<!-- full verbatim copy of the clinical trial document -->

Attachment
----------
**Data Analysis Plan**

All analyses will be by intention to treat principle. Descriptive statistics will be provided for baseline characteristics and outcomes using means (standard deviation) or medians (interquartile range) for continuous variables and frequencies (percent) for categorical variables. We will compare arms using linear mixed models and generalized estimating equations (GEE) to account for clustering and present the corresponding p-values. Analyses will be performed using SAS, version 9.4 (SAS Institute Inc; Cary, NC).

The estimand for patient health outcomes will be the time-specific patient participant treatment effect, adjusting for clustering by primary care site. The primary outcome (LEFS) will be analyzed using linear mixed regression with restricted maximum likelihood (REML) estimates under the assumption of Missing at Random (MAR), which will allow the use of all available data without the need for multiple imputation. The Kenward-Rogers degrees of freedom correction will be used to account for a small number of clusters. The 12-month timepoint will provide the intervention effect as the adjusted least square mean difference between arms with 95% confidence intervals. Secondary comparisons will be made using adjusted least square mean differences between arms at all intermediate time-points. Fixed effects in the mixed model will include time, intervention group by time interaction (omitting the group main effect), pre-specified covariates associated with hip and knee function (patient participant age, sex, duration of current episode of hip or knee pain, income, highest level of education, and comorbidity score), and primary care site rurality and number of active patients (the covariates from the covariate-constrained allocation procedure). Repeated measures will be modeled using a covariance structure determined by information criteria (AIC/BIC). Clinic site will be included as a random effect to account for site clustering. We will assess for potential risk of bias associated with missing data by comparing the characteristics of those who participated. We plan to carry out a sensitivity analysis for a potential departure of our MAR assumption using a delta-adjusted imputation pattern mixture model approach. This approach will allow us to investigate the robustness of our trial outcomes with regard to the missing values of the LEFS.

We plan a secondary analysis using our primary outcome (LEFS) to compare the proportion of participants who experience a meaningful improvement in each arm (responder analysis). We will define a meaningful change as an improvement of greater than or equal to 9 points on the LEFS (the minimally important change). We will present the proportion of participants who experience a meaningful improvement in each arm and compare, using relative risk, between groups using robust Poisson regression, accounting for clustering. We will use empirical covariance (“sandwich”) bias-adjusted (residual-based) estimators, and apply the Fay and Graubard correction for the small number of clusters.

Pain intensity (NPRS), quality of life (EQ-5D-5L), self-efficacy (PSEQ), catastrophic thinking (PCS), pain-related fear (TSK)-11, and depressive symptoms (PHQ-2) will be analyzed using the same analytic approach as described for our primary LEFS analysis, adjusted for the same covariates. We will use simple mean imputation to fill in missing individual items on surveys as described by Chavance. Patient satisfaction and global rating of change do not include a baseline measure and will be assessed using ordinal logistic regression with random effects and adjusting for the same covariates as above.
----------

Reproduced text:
**Data Analysis Plan**

All analyses will be by intention to treat principle. Descriptive statistics will be provided for baseline characteristics and outcomes using means (standard deviation) or medians (interquartile range) for continuous variables and frequencies (percent) for categorical variables. We will compare arms using linear mixed models and generalized estimating equations (GEE) to account for clustering and present the corresponding p-values. Analyses will be performed using SAS, version 9.4 (SAS Institute Inc; Cary, NC).

The estimand for patient health outcomes will be the time-specific patient participant treatment effect, adjusting for clustering by primary care site. The primary outcome (LEFS) will be analyzed using linear mixed regression with restricted maximum likelihood (REML) estimates under the assumption of Missing at Random (MAR), which will allow the use of all available data without the need for multiple imputation. The Kenward-Rogers degrees of freedom correction will be used to account for a small number of clusters. The 12-month timepoint will provide the intervention effect as the adjusted least square mean difference between arms with 95% confidence intervals. Secondary comparisons will be made using adjusted least square mean differences between arms at all intermediate time-points. Fixed effects in the mixed model will include time, intervention group by time interaction (omitting the group main effect), pre-specified covariates associated with hip and knee function (patient participant age, sex, duration of current episode of hip or knee pain, income, highest level of education, and comorbidity score), and primary care site rurality and number of active patients (the covariates from the covariate-constrained allocation procedure). Repeated measures will be modeled using a covariance structure determined by information criteria (AIC/BIC). Clinic site will be included as a random effect to account for site clustering. We will assess for potential risk of bias associated with missing data by comparing the characteristics of those who participated. We plan to carry out a sensitivity analysis for a potential departure of our MAR assumption using a delta-adjusted imputation pattern mixture model approach. This approach will allow us to investigate the robustness of our trial outcomes with regard to the missing values of the LEFS.

We plan a secondary analysis using our primary outcome (LEFS) to compare the proportion of participants who experience a meaningful improvement in each arm (responder analysis). We will define a meaningful change as an improvement of greater than or equal to 9 points on the LEFS (the minimally important change). We will present the proportion of participants who experience a meaningful improvement in each arm and compare, using relative risk, between groups using robust Poisson regression, accounting for clustering. We will use empirical covariance (“sandwich”) bias-adjusted (residual-based) estimators, and apply the Fay and Graubard correction for the small number of clusters.

Pain intensity (NPRS), quality of life (EQ-5D-5L), self-efficacy (PSEQ), catastrophic thinking (PCS), pain-related fear (TSK)-11, and depressive symptoms (PHQ-2) will be analyzed using the same analytic approach as described for our primary LEFS analysis, adjusted for the same covariates. We will use simple mean imputation to fill in missing individual items on surveys as described by Chavance. Patient satisfaction and global rating of change do not include a baseline measure and will be assessed using ordinal logistic regression with random effects and adjusting for the same covariates as above.